• Present and receive feedback on your follow-on project proposal. 
  • Learn about disability and civic engagement in the US through guest speakers. 

Fellowship Placement at US Host Organization

  • Spend four weeks learning and working with US colleagues. 
  • Develop your follow-on project action plan with mentor support. 
  • Engage in community service, volunteering, and social activities. 
Four individuals, one man and three women, posing with a pink sign that reads 'PFP'. They are standing in an airport arrival area. 

From left to right, Fall 2022 Fellow Harunah Damba, sign language interpreter Jalia Namiiro, and Fellows Fides P Uiso and (Tiba) Priscilla Kisakye celebrate arriving at Boston Logan Airport on September 29, 2022.

 Weekly Virtual Seminars during Fellowship Placement

  • Join video conferences with your Fellow cohort, led by program staff. 
  • Share experiences and lessons from your placement. 
  • Provide updates on your follow-on project action planning progress. 
  • Engage in peer mentoring and support. 
  • Learn from guest speakers about various aspects of inclusive civic engagement. 
Two women in wheelchairs, one American and one African, posing in a hallway.

Kristen McCosh, Disability Commissioner for the City of Boston (right), meets with Fall 2022 Fellow Salome N Gitau from Kenya (left).

Program Closing Workshop & Awards Ceremony in Washington, D.C.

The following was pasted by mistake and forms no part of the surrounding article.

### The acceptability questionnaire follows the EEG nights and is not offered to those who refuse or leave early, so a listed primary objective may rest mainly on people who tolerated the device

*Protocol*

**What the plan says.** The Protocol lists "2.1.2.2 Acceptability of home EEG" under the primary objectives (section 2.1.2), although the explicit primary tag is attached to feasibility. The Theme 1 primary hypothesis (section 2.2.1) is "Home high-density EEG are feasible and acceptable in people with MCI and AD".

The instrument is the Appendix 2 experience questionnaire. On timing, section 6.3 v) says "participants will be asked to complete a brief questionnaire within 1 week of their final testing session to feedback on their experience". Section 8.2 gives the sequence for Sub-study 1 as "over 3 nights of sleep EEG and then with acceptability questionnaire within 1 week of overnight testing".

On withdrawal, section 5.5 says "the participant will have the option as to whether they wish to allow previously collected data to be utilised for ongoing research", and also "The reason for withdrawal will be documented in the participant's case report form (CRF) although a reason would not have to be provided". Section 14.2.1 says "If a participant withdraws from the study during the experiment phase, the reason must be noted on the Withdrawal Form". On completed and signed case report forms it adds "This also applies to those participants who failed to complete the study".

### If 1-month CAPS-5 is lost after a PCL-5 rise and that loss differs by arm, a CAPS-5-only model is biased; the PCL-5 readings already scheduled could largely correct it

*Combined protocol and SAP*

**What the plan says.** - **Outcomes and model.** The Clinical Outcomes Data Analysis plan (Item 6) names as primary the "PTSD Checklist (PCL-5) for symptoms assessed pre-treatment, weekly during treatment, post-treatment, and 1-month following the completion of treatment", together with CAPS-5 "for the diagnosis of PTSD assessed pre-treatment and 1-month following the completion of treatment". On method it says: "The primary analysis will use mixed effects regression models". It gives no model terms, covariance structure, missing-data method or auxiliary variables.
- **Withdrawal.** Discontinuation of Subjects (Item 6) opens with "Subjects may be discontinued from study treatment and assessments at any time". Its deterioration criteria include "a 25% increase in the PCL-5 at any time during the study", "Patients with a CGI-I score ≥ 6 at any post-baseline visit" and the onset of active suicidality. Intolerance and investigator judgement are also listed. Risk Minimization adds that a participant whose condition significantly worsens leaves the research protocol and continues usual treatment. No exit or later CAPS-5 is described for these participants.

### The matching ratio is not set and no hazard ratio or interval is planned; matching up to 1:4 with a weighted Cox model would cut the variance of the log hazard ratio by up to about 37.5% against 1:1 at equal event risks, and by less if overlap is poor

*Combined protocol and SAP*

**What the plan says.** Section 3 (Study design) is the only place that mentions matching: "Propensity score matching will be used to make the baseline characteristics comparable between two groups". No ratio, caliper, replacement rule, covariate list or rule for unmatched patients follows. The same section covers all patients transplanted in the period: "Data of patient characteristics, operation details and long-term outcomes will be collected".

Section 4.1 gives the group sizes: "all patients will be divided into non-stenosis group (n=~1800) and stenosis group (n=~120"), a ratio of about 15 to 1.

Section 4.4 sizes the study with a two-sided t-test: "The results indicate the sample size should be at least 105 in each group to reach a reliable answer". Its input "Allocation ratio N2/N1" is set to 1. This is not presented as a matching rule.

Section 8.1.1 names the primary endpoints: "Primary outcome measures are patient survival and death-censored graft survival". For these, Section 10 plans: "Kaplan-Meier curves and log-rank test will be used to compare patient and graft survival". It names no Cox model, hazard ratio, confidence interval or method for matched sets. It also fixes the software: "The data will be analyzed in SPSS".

• Present your follow-on project action plan. 
  • Get feedback from US experts, peers, and program staff. 
  • Receive an award for completing the program.  

Professional Fellows Congress in Washington, D.C.

  • Meet and network with 170+ Professional Fellows from various countries. 
  • Enhance your project implementation skills through training and discussions. 

Follow-on Project Action Plan Implementation in Home Country

  • Use the knowledge gained to implement your action plan in your home country. 
  • Periodically report on your progress with implementation.  

Involvement in Exchange Alumni Activities

  • Participate in alumni activities, including peer mentoring and support. 
  • Contribute to Fellowship Program activities, for example, as a guest speaker. 
An African Fellow sitting in a wheelchair receiving a blue certificate of from a US program officer in a black dress. 

Senior Program Officer Melissa Kirschner (right) presents Salome N Gitau (left), a Fall 2022 Fellow from Kenya, with a with a Certificate of Program Completion from the US Department of State.

Is there funding available?

As a Fellow, you will receive funding and support for:

  • Round-trip travel between home country and the US
  • Fellowship-related travel within the US
  • Travel interruption insurance
  • Accident and health insurance for the duration of the Fellowship in the US
  • Living accommodations in the US
  • Living allowance to cover meals, local transportation, and incidental expenses
  • Cultural allowance to spend on books and attending cultural events
  • Disability-related arrangements, if needed
  • An Internet hotspot

The Spring 2025 Fellowship application call is closed.